Go Wide, Go Deep: Quantifying the Impact of Scientific Papers through Influence Dispersion Trees

by   Dattatreya Mohapatra, et al.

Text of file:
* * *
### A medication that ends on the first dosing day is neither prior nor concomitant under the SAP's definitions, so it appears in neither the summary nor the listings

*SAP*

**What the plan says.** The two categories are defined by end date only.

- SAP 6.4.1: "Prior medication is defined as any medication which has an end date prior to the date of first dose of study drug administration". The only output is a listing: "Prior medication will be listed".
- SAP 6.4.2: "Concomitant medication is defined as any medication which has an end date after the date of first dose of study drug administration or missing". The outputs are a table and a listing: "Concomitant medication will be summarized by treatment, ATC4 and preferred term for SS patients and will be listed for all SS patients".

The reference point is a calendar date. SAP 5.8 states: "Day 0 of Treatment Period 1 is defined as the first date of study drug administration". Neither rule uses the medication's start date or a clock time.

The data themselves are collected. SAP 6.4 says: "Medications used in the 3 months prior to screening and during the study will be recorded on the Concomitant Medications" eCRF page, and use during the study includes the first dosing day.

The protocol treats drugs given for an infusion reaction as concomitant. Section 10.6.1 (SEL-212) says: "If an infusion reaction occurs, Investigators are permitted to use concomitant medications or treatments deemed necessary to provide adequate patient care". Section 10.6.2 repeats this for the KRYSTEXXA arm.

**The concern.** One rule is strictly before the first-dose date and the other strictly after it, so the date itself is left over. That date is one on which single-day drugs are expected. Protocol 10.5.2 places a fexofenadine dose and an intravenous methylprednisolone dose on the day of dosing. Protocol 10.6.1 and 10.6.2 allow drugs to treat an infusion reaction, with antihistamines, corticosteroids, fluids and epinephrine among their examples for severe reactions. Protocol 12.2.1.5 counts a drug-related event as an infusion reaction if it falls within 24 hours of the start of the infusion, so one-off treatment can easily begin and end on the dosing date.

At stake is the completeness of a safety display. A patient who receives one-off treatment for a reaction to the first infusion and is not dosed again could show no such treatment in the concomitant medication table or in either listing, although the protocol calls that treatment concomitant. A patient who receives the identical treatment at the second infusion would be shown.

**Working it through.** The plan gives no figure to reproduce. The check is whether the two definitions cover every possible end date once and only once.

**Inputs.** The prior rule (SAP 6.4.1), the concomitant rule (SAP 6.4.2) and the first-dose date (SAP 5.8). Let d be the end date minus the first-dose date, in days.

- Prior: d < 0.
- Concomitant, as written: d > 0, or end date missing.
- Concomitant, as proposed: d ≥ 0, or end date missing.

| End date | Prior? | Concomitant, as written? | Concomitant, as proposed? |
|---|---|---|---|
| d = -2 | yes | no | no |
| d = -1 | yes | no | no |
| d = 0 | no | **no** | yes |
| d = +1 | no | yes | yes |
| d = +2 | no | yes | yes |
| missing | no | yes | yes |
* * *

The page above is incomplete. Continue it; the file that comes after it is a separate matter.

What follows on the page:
Despite a long history of use of citation count as a measure to assess the impact or influence of a scientific paper, the evolution of follow-up work inspired by the paper and their interactions through citation links have rarely been explored to quantify how the paper enriches the depth and breadth of a research field. We propose a novel data structure, called Influence Dispersion Tree (IDT) to model the organization of follow-up papers and their dependencies through citations. We also propose the notion of an ideal IDT for every paper and show that an ideal (highly influential) paper should increase the knowledge of a field vertically and horizontally. Upon suitably exploring the structural properties of IDT, we derive a suite of metrics, namely Influence Dispersion Index (IDI), Normalized Influence Divergence (NID) to quantify the influence of a paper. Our theoretical analysis shows that an ideal IDT configuration should have equal depth and breadth (and thus minimize the NID value). We establish the superiority of NID as a better influence measure in two experimental settings. First, on a large real-world bibliographic dataset, we show that NID outperforms raw citation count as an early predictor of the number of new citations a paper will receive within a certain period after publication. Second, we show that NID is superior to the raw citation count at identifying the papers recognized as highly influential through Test of Time Award among all their contemporary papers (published in the same venue). We conclude that in order to quantify the influence of a paper, along with the total citation count, one should also consider how the citing papers are organized among themselves to better understand the influence of a paper on the research field. For reproducibility, the code and datasets used in this study are being made available to the community.


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